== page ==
Pop Culture
Canadian Industry Minister Jim Prentice Admits Corporations Give Advice on Copyrights Law
By Hervé St-Louis
December 8, 2007 - 17:49





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Minister of Industry - Jim Prentice
Holding an open house invitation for his constituents, in the Calgary riding of Calgary North, new federal Minister of Industry, Jim Prentice, was surprised to see many ordinary Canadians asking him to elaborate on the Conservative Government’s upcoming copyrights law for Canada. Several participants asked questions to the Minister, which he failed to answer properly.  Of note were the questions asked by The Comic Book Bin, in French (Canada’s other official language) to the Minister, who obviously did not understand a word that was said.

Instead, Minister Jim Prentice reiterated that Canada had been criticized by many for its lack of updated copyrights laws. When asked by the press who were those concerned citizens who had asked for Canada to update its copyrights law, the Minister mentioned that CEOs of companies had been putting a lot of pressure on him and the government. Minister Jim Prentice failed to mentioned the nationality of those CEOs and if they were directors of major Hollywood entertainment groups.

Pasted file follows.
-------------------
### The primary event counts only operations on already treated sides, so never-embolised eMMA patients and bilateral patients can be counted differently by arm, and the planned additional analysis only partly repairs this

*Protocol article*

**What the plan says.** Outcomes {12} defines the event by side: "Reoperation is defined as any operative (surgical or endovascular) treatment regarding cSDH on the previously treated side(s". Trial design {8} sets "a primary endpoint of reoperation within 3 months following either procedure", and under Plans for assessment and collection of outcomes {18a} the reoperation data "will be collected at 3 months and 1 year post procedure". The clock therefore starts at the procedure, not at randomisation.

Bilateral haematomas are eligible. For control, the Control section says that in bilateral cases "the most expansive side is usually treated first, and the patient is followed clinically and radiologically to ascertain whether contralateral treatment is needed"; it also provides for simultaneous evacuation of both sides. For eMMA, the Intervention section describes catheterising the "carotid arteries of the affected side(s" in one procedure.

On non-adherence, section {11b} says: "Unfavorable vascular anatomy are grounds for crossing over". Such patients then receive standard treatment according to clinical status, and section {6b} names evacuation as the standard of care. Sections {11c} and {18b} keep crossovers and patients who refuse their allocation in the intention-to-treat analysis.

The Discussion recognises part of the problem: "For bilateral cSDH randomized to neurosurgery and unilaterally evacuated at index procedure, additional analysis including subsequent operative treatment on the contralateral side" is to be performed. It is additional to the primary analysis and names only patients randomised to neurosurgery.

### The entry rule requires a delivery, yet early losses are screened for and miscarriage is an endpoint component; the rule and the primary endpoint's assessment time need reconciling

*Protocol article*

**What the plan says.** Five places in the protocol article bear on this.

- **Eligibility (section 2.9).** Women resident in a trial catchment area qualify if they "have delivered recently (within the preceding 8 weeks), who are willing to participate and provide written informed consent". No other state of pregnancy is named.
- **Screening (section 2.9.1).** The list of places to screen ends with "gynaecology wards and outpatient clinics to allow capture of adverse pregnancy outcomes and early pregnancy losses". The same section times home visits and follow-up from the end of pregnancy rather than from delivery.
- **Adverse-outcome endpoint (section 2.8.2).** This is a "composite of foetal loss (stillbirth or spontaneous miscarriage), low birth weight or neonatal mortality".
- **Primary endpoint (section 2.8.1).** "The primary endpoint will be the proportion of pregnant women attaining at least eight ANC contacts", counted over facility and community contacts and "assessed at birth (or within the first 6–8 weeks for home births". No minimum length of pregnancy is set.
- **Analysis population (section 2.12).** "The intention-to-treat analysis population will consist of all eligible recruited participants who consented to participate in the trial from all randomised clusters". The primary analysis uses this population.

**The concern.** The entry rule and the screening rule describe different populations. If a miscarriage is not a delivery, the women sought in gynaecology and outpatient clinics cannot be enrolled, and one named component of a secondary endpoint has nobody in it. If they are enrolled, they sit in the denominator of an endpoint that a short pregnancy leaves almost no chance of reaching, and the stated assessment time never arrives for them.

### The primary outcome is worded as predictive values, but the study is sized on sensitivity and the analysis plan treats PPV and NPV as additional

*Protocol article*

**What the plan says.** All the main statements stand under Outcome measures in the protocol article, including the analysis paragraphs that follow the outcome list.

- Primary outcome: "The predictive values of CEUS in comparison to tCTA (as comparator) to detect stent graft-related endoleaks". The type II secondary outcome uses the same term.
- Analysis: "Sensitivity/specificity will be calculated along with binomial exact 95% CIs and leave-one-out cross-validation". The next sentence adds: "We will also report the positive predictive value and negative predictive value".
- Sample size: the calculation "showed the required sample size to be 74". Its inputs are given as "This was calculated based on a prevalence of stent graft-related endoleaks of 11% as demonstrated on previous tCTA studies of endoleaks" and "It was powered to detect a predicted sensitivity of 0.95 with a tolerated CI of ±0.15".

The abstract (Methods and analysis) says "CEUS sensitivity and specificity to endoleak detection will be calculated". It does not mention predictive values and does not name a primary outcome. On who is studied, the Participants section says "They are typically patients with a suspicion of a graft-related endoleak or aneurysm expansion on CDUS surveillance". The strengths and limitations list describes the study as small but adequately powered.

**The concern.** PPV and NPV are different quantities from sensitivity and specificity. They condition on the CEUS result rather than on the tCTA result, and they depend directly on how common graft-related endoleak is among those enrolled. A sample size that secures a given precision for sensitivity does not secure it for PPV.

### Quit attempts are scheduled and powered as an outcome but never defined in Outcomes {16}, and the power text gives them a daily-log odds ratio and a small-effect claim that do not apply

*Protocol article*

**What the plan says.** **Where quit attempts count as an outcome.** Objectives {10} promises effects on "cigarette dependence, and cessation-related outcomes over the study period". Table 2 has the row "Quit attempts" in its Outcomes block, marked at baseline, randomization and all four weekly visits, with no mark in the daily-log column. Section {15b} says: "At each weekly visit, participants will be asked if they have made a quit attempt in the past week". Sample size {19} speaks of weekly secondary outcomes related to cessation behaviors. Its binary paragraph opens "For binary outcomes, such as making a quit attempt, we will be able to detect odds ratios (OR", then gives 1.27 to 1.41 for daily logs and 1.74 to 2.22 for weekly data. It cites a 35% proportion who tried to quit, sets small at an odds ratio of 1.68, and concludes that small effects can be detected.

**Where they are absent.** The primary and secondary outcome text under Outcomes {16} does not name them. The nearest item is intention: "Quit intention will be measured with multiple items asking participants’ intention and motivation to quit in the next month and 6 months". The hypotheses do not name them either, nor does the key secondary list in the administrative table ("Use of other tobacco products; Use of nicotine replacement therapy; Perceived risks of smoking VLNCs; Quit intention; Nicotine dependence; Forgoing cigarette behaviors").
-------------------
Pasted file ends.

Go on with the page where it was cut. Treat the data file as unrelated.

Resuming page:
The Comic Book Bin has been observing the obvious political lobbying by industry players on this issue and for the first time the Minister of Industry admitted to third party interests in this upcoming bill. That CEOs' views are no more important than those of Canadians seems to be of no concern to Minister Prentice. That several Canadian groups, such as university librarians, universities, song writers and local creators are opposed to the way the bill will be drafted is also irrelevant to the Minister of Industry.

The Minister seems to forget that corporations do not vote. American CEOs also cannot vote in Canada. Traditionally, Canadian copyrights laws have been balanced and made much effort to be beneficial to both copyrights creators and the public. The future bill to be announced seems to benefit large copyrights owners which are to be distinguished from creators.  In Canadian law, copyrights are both moral and economic. Moral copyrights rest with the creators of the original work. Economic copyrights rests with whoever buys them from the original creators.

The oft made argument that musicians and artists will benefit from more stringent copyrights is dubious. Those claiming to have the most to lose from non coercive copyrights laws are the large corporations who refuse to participate in a competitive market.



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